If you’ve previously had dinner at a hibachi restaurant, were you really able to enjoy every little aspect that came into creating your dinner?
You can certainly enjoy your meat, vegetables and rice’s excellent flavor and distinctive ingredients. You can effortlessly enjoy the abilities and ability that came before your eyes to cook your lunch or dinner.
Did you ever wonder where it all started? Where did the cooking concept originate from for hibachi? You may be surprised by some of the backgrounds behind hibachi cooking.
Keep on reading to find out more about this favorite dining and entertainment mixture!
Showmanship in a hibachi restaurant:
What is hibachi-style cooking?
Hibachi is a grilling method that has developed over the years and originated in Japan. Typically, on a big, flat-top stove made of sheet metal or cast iron, meats, vegetables, and rice are cooked.
The grill is smaller and portable in some cases, instead of being a permanent fixture inside a table or countertop. Cooking Hibachi enhances food flavors rather than cover them up.
Typically, therefore, seasonings are restricted to soy sauce, vinegar, salt, pepper, and garlic in some cases.
Hibachi goes by multiple names
As we know it, cooking in the Hibachi style has been called a lot of names.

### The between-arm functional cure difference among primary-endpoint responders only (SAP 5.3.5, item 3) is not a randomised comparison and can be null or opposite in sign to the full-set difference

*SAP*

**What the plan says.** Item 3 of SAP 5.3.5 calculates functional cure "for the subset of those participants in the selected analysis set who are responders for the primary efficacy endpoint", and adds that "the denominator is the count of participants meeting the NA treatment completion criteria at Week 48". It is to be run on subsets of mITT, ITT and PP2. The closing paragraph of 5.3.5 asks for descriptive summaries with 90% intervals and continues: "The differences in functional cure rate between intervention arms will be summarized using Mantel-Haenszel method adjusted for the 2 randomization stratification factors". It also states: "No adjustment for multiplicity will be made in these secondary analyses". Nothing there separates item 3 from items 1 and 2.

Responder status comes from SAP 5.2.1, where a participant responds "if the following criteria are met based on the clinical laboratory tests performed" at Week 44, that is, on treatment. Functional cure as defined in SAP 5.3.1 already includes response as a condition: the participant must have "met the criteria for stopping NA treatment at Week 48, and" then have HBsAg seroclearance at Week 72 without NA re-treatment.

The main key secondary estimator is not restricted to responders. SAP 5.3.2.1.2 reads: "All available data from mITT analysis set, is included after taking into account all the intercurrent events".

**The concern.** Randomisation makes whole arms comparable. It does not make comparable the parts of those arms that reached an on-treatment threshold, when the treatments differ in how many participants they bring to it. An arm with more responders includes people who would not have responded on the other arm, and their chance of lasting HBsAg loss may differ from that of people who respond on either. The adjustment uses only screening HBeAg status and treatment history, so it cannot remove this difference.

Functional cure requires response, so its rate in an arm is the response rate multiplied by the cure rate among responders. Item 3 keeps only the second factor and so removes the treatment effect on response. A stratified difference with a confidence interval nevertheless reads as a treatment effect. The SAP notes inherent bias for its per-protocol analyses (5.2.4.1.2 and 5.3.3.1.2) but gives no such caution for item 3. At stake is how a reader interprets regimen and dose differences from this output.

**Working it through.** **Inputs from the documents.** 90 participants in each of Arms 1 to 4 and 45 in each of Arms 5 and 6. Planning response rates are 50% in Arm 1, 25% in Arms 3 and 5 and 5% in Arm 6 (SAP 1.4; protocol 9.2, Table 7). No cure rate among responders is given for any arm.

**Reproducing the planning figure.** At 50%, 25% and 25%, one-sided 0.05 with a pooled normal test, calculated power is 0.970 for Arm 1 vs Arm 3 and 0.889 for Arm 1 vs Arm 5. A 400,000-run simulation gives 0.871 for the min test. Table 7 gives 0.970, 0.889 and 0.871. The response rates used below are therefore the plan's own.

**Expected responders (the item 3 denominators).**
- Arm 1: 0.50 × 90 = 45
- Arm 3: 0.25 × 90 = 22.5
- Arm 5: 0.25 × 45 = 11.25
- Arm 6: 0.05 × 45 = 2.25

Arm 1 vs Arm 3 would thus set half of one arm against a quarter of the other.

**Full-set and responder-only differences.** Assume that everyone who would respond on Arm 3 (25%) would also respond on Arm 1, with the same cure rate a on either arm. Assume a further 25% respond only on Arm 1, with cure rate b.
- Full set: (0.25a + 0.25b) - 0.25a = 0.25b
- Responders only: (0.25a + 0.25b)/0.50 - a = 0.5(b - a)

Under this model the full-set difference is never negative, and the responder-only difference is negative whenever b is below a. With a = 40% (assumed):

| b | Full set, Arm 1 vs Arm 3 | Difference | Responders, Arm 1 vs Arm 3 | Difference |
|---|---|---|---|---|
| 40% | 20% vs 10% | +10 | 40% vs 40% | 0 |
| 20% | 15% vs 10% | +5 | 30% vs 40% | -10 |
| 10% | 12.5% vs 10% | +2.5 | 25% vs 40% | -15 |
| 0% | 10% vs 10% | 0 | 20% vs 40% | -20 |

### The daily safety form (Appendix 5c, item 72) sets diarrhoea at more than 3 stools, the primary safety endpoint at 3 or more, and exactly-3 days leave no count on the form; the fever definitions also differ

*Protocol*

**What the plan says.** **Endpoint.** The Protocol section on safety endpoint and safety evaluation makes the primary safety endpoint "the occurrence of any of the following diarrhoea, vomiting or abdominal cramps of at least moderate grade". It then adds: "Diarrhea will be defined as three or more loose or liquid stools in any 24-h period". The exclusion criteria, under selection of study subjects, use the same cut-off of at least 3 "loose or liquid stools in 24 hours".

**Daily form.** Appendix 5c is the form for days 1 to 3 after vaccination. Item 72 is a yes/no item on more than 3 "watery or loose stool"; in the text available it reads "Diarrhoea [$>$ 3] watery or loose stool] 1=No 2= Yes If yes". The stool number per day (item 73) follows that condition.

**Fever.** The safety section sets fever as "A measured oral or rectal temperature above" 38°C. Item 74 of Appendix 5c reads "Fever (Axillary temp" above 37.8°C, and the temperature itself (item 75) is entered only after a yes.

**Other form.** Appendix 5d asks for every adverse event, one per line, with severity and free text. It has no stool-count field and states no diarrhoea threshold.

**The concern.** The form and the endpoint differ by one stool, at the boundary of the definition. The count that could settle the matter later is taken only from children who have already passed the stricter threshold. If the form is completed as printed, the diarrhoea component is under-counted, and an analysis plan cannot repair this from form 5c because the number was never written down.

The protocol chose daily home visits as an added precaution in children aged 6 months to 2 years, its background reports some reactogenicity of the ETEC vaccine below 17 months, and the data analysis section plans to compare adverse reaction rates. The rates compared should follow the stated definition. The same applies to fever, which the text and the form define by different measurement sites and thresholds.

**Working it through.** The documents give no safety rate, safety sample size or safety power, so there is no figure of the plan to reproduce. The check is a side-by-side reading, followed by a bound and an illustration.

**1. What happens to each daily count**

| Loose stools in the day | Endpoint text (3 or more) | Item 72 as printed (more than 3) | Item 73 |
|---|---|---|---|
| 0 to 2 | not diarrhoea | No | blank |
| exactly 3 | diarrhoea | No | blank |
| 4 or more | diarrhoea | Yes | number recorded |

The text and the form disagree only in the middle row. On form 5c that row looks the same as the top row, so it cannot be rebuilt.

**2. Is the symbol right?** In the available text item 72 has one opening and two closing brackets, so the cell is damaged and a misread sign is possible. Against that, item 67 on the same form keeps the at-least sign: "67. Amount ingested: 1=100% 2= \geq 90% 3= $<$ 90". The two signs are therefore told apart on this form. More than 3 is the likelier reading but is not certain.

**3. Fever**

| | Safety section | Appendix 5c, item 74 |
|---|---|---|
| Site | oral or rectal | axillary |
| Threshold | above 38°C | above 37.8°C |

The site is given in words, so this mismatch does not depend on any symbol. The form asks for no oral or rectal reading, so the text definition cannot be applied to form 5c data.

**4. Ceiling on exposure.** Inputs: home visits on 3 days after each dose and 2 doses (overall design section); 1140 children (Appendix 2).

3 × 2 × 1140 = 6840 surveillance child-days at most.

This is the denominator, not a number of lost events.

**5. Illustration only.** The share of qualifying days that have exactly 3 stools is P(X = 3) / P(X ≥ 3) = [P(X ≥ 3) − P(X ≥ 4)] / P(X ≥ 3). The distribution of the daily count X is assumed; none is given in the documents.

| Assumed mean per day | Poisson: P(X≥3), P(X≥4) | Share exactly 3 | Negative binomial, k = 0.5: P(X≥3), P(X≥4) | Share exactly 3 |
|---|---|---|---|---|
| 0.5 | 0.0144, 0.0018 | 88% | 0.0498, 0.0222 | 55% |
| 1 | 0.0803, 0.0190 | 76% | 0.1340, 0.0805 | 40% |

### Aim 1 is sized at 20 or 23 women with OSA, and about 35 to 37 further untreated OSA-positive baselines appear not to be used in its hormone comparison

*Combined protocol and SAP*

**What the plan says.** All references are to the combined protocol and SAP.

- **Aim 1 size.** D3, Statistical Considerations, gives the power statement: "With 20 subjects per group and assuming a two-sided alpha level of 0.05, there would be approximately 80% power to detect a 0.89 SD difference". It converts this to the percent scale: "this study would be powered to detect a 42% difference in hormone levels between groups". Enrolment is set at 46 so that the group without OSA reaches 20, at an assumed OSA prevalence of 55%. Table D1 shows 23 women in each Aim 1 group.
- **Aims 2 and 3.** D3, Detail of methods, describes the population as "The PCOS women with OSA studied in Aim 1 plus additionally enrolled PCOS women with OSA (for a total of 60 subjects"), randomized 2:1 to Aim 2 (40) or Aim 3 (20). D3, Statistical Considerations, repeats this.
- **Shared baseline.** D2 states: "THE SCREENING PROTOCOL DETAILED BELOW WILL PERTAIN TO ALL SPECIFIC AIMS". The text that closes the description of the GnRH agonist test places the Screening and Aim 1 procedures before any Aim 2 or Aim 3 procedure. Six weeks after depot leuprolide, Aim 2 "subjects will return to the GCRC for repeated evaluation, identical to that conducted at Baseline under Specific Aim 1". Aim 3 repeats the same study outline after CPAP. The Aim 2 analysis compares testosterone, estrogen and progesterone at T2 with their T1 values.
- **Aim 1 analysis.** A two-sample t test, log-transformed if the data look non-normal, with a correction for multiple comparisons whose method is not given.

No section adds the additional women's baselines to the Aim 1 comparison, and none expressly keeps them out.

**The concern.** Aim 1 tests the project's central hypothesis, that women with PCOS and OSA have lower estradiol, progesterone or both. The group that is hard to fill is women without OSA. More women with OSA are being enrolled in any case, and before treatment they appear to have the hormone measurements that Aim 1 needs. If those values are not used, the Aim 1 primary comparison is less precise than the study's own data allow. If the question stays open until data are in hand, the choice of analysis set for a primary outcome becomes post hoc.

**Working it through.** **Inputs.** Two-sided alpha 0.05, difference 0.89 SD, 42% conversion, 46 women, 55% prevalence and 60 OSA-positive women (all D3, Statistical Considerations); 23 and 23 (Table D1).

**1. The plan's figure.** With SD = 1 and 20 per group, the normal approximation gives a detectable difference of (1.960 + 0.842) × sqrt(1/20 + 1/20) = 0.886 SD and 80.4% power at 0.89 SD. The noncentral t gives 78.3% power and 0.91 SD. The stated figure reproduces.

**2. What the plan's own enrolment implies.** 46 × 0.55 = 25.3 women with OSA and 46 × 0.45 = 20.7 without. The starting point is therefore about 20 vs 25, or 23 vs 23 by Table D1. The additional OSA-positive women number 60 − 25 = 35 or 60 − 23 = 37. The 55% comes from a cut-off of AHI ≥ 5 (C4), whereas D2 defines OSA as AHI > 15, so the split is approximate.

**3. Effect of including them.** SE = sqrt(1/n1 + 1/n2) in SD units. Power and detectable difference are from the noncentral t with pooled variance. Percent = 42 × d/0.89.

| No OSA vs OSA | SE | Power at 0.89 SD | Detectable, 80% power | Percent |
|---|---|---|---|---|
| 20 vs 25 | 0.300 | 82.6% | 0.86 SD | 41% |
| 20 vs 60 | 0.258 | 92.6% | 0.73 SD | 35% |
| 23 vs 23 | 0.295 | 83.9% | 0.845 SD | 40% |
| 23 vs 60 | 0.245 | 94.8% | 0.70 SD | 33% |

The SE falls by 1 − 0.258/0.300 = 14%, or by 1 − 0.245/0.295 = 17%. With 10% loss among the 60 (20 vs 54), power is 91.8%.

The cooking style with which we are all acquainted is traditionally called teppanyaki, which approximately translates into “grilling on an iron plate.”
A traditional hibachi grill comprises an open grill for cooking meals, while a teppanyaki grill is a plain, firm barbecue. Over the years, we have accepted cooking in the style of hibachi as a term that can be used for both hibachi and teppanyaki alike.
Hibachi has a debatable and complex origin
Hibachi cooking’s precise background is uncertain and debatable. Some argue that hibachi cooking started over 200 years earlier in Japan, while others argue that since the mid-20th century it has only been around.
Hibachi cooking began on tiny, mobile grills, but over the years it has developed into a more complicated and interesting cooking type.
In 1945, Japan launched the first contemporary hibachi restaurant, Misono. Chefs combined meals with amusement, often juggling condiments or preparing flaming volcanos.
The restaurant was more common among overseas tourists than Japanese citizens, flashier and distinct from traditional Japanese cooking.
Hibachi has launched to the United States about 20 years ago and has only risen in popularity since then. While little is recorded before 1945 and the roots are definitely debatable, one thing is certain: hibachi is adored all over the globe.
Hibachi is a mix of entertainment and skills
Hibachi chefs spend months in dedicated instruction learning knife tricks, cooking methods, and entertainment for their clients. The theatrical flair is part of what makes hibachi such an attractive dinner option.
To render your cooking experience unforgettable, the mixture of knife abilities and distinctive tricks with the mouthwatering flavors is enough.